Fourth-That a committee be appointed, in accordance with the request of the overture, to prepare a pastoral letter embodying these resolutions, as setting forth authoritatively the views of the Presbyterian Church in Ireland on this subject, and, if occasion require, to advise and assist the brethren in carrying them into effect."

The reader will very likely have anticipated the remark; that the above is a sectarian, or, at least, a priestly expedient, to meet a sectarian difficulty. It is the old story of suppression and intolerance-one of the Pope's patents, for extinguishing inquiry and curing conviction -the law of authority and might, to secure spiritual unity and consistency (?). The things complained of, are:-First-"A difference of opinion in regard to the kind of wine appointed by our Lord to be used in the celebration of His Supper." Second-"A consequent disturbance of the peace of the churches." Third"What many regard as grave departures from the teaching of Scripture."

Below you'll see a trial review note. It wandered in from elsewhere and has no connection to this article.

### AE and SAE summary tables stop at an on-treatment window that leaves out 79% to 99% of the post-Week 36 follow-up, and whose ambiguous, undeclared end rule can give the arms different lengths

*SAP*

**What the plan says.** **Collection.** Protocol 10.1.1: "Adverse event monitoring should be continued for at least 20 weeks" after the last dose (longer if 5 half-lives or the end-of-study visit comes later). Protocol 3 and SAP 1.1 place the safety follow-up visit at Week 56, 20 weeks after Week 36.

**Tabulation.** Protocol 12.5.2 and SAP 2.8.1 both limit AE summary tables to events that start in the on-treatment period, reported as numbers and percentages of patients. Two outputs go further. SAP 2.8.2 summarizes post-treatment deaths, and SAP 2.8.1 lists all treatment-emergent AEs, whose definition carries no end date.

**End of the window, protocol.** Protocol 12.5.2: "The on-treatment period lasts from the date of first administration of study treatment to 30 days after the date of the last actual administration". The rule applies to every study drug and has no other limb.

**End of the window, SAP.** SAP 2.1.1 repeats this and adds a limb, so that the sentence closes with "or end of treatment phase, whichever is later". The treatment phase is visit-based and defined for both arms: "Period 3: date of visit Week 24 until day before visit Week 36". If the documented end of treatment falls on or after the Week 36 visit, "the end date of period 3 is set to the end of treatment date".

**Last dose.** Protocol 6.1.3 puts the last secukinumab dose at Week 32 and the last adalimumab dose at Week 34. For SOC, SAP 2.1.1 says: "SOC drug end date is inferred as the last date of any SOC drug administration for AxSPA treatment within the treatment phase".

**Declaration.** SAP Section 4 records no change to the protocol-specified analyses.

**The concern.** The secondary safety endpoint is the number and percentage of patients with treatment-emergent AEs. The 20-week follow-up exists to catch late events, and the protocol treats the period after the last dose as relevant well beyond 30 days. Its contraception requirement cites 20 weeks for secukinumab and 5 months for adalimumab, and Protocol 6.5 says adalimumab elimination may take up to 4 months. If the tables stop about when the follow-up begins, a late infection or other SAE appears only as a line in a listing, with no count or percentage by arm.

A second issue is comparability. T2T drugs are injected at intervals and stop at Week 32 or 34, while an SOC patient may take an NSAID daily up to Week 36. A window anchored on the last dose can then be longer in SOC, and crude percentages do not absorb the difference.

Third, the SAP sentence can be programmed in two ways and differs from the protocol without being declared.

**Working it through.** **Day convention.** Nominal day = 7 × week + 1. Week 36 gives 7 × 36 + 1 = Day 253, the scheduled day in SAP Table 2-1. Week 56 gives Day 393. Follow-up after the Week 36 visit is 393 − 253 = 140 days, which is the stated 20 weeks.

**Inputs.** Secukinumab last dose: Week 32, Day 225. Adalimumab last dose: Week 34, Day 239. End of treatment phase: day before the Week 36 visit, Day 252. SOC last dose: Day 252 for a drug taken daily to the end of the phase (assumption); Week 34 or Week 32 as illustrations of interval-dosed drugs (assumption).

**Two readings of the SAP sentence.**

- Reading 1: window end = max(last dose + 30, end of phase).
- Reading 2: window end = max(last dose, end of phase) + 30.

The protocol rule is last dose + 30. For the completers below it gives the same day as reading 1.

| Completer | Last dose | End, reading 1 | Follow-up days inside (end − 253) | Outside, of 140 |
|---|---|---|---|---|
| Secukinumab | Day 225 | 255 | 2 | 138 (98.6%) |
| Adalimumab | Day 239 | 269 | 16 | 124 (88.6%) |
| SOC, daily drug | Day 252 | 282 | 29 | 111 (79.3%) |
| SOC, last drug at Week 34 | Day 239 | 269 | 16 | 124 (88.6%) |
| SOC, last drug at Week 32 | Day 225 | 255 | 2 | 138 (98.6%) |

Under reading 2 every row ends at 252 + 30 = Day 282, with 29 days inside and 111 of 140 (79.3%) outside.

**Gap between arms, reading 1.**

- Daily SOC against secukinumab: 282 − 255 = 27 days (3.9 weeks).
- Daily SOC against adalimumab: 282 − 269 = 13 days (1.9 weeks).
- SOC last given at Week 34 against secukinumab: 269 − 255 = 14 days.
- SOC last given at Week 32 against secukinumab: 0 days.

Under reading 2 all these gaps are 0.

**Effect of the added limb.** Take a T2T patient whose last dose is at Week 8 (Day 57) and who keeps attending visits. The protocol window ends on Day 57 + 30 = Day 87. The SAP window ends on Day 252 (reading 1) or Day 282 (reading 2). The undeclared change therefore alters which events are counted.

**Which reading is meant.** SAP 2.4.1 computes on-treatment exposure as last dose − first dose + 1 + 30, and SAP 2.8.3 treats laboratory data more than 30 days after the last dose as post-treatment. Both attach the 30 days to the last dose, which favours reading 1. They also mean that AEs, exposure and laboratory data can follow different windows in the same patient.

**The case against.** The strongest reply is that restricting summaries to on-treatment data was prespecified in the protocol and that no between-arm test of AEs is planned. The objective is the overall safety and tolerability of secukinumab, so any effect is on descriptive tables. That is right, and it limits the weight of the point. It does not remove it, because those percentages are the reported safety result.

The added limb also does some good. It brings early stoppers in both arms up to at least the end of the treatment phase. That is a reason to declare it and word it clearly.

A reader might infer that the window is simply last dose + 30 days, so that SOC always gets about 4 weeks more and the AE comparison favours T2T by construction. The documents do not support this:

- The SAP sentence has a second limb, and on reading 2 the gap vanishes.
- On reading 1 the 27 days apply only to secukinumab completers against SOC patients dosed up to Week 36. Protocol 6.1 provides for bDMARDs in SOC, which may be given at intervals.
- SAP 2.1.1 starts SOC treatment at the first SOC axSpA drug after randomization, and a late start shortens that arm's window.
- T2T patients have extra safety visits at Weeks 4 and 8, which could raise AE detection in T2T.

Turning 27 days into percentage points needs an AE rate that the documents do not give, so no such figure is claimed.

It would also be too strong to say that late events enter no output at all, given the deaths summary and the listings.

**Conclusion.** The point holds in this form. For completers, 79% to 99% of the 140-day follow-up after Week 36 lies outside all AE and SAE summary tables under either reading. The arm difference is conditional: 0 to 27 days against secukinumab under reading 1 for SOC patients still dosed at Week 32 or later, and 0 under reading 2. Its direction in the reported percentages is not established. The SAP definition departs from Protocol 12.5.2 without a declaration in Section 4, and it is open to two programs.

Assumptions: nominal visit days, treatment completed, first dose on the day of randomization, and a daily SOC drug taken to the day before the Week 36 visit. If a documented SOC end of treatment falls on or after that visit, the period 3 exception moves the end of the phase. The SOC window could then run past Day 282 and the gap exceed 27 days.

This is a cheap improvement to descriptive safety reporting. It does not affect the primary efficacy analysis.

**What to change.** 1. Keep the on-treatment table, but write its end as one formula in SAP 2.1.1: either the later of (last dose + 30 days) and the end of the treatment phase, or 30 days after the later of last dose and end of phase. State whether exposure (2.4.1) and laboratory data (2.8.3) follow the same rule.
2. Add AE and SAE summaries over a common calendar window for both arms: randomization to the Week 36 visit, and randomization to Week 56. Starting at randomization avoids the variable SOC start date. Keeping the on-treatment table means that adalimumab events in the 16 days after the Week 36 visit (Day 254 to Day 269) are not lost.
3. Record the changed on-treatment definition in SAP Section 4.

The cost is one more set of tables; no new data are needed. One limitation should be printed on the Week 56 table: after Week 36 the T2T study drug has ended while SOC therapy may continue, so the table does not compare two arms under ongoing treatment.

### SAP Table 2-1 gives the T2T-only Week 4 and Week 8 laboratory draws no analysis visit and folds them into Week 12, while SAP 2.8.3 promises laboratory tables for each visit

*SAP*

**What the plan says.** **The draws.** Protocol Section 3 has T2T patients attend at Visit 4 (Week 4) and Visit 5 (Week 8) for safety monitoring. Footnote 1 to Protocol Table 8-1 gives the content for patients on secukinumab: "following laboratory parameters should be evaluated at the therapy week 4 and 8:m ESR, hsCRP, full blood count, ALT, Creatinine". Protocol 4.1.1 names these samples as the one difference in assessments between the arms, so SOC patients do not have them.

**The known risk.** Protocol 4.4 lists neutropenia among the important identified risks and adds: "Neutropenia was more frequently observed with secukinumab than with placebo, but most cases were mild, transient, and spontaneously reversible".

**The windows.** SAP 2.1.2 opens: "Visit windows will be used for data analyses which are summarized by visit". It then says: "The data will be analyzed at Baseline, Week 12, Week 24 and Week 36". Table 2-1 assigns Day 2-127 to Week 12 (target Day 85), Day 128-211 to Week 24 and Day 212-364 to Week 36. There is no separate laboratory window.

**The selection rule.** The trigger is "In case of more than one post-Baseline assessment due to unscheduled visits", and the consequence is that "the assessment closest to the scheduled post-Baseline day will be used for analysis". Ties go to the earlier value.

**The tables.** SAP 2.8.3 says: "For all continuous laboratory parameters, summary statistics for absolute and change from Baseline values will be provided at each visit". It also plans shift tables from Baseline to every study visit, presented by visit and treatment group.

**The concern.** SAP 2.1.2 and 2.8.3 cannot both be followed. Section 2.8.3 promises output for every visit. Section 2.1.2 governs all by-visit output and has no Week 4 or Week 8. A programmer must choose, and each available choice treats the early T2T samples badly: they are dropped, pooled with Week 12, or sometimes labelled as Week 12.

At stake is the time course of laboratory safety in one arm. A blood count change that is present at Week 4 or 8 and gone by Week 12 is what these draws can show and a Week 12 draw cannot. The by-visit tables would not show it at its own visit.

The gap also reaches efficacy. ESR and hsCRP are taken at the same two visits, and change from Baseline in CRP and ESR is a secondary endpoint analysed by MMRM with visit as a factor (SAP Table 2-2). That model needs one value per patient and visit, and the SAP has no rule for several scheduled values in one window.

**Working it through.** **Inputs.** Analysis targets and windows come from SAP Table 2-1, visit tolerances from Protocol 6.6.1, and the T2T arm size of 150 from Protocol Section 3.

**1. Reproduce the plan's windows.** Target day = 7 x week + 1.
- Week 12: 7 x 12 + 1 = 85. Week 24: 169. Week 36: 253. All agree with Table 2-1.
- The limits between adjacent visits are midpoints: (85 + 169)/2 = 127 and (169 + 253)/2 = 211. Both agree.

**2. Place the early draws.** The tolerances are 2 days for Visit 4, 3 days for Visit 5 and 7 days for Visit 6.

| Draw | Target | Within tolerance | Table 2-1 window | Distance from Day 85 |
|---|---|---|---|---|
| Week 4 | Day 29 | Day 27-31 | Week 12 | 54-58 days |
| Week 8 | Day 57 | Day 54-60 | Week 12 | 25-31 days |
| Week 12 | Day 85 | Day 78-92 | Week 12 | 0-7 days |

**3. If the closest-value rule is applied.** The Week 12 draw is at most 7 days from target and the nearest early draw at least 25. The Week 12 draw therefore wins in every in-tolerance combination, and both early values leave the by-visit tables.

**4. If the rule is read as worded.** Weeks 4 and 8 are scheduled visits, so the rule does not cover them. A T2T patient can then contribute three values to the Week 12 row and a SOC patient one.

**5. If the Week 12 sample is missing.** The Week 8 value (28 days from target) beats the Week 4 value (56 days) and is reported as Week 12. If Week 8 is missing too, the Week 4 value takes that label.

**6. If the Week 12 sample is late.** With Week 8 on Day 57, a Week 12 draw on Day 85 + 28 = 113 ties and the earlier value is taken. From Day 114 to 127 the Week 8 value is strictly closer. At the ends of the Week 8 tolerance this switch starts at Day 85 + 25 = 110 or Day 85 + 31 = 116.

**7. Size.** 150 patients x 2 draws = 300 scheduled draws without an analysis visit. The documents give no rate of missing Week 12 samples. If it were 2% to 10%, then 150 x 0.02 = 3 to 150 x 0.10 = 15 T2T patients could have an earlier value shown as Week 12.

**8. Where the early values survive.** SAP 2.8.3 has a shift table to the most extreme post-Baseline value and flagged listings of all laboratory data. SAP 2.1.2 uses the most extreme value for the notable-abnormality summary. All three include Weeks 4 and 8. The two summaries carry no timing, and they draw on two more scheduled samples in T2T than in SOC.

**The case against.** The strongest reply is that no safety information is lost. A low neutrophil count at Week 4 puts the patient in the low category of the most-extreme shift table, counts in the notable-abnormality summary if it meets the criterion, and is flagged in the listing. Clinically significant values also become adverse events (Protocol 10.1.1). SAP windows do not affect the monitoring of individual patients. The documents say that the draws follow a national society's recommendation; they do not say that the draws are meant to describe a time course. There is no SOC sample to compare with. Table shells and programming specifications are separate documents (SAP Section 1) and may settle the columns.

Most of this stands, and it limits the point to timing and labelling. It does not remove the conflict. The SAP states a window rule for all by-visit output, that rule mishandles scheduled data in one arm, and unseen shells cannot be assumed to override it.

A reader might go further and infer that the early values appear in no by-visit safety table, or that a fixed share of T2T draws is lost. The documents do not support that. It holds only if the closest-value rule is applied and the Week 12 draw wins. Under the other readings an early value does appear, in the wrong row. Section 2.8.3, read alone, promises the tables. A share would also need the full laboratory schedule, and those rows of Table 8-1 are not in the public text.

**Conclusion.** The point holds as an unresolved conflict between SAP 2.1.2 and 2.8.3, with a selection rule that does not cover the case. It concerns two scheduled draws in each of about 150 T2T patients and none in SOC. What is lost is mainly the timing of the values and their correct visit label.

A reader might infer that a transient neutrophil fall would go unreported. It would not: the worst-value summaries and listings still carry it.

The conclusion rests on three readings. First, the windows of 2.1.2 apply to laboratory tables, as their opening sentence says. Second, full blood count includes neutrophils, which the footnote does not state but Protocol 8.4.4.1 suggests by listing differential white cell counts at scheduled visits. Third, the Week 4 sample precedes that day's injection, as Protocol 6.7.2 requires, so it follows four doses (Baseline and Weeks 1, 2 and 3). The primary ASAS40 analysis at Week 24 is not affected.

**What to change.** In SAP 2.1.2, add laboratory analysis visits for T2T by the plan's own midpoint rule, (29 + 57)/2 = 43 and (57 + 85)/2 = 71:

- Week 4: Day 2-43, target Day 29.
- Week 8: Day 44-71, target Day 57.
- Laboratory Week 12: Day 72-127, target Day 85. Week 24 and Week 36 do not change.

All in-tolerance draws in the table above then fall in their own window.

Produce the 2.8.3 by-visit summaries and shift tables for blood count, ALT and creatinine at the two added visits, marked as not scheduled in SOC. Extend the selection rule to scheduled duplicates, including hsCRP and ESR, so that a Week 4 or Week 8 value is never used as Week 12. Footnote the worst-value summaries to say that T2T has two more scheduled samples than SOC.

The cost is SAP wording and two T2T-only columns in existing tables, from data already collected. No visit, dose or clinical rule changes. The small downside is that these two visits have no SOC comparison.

One naturally expects, under the circumstances, to hear the august band of Professors cry, "To the law and to the testimony!" or to mark the flashing of the sword of the Spirit, to the words, "Thus saith the Lord," or, "The Holy Ghost witnesseth," and, perhaps we cannot altogether ignore a feeble attempt to practice such warfare, not without a commendable degree of ingenuity, had it been exercised in a higher cause. Such a course, however, is quite secondary and subservient to another, and more highly esteemed, as embodied in the following appeal (which only lacks the force of an emphatic "Therefore"), viz. :—“ This Presbytery earnestly asks the Assembly to issue a pastoral letter. setting forth AUTHORI